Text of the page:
Maybe the mistake is mine, but I read and reread and then reread those pages and it isn't there.

Edit: the mistake was indeed mine. In the comments it was pointed out that the part about Fuenn is in the published version of the journals, and this caused me to give a second look at the page. It was on the page - in a marginal note at the top added by Kaplan, which I did not read carefully at all. Here it is:

You can read or download the entire letter as it was originally published in Talpiot right here. By the way, lest anyone think that I have something against the revival of interest in Rabbi Jacob Joseph - not at all. I think it's great and it is largely if not entirely due to Rabbi Yonah Landau.


  1. Very interesting. I was listening to a few minutes of a Purim shiur by Rav Soloveitchik recently (the one that was posted on, and in it the Rav refers to Rav Shmuel Yosef Fuenn. I thought that was interesting. (It is toward the end of the shiur.)

  2. Good review. Saw the book not long ago and spent some time looking through it. I can affirm the existence of the problems you mentioned, as well as some others.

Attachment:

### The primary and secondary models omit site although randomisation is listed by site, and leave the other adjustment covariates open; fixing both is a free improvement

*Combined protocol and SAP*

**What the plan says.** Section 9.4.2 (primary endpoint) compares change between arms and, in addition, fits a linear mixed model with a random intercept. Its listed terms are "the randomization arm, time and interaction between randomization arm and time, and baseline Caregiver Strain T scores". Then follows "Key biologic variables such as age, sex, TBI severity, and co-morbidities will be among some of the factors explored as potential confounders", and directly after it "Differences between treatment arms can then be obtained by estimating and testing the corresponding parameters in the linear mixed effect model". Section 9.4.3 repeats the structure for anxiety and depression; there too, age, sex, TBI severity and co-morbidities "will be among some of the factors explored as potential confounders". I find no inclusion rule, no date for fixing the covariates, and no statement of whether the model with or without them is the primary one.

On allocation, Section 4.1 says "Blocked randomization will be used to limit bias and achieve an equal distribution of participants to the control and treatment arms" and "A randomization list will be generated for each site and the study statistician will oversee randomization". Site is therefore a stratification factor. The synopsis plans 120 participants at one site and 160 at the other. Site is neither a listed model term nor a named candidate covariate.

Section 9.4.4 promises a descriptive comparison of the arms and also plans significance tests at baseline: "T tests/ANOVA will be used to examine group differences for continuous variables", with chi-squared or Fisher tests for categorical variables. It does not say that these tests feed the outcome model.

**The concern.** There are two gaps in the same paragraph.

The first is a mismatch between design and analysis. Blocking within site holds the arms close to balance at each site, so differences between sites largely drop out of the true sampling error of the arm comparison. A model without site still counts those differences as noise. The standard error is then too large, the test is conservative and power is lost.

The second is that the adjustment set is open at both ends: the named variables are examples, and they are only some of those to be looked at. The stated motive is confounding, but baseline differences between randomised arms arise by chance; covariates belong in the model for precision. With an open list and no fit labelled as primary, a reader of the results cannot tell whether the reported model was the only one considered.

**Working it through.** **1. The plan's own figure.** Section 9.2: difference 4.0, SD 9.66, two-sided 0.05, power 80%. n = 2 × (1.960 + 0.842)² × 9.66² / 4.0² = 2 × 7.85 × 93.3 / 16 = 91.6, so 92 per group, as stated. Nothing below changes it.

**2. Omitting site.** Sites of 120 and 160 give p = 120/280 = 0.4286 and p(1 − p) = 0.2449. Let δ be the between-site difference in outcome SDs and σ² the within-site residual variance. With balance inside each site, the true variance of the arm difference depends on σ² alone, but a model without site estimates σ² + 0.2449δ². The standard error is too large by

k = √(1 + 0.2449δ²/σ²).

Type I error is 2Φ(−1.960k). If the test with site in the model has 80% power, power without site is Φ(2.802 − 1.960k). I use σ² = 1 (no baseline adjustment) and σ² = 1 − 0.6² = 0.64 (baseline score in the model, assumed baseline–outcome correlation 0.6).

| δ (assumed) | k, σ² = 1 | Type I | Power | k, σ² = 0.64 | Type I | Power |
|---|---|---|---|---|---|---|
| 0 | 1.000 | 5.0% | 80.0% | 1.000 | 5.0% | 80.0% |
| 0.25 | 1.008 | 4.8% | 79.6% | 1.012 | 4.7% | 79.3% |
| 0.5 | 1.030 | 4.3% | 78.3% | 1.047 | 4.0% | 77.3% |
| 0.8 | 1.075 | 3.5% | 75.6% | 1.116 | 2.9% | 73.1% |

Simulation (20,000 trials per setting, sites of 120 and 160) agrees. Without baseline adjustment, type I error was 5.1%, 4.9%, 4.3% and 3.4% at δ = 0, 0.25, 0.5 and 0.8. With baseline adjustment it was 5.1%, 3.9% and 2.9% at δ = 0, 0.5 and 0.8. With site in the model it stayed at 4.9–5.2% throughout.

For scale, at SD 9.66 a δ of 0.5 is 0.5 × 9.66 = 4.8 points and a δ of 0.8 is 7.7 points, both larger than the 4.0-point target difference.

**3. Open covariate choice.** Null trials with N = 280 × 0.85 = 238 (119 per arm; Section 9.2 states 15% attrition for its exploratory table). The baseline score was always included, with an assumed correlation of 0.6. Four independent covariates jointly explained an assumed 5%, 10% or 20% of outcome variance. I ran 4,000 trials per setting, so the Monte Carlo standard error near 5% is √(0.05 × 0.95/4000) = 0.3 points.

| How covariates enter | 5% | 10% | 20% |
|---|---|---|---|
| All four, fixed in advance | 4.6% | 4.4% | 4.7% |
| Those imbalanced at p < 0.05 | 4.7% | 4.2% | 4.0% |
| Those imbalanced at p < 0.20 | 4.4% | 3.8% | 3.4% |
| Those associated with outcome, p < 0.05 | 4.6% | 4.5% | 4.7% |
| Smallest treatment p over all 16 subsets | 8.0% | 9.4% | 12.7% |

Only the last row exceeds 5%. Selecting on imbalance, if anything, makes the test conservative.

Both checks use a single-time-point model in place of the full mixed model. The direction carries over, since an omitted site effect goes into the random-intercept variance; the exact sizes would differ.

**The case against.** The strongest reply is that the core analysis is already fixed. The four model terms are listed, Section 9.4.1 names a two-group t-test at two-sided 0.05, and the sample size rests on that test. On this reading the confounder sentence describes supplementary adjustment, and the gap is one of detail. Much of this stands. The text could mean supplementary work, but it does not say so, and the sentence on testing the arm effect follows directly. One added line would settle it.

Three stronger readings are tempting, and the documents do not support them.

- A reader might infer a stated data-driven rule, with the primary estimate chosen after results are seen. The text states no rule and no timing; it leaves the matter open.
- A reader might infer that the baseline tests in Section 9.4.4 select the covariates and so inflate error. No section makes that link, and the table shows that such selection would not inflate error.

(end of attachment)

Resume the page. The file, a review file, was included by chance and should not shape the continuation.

Just to elaborate, R. Landau is a Satmar fellow who has been promoting the idea of visiting the resting places of Rebbes and Rabbis in the United States, which have been neglected by people involved in such in comparison to those in other parts of the world. He has been involved in organizing bus trips from NYC to places like Buffalo, NY, where an early American Rebbe is interred, to do so. The research and writing is connected to that

    When you have a book coming out of an environment like the Satmar Newspaper Der Yid, it is not surprising, or should I say to be expected, that it will have the same type of deficiencies and biases that that publication displays, here combined with additional translation problems.

    What is surprising is that it was translated altogether. How many Yiddish books are translated into English for publication these days after all? I guess it was meant for a certain type of 'ultra orthodox' element that unfortunately, is lacking in Yiddish language knowledge. Like the recent English language works on the late Satmar Rebbe, R. Joel Teitelbaum. Nowadays Satmar types and sympathizers utilize the language of the land to try to spread their message to the (sometimes naive) Yiddish deficient. A Satmar type of outreach! ;-)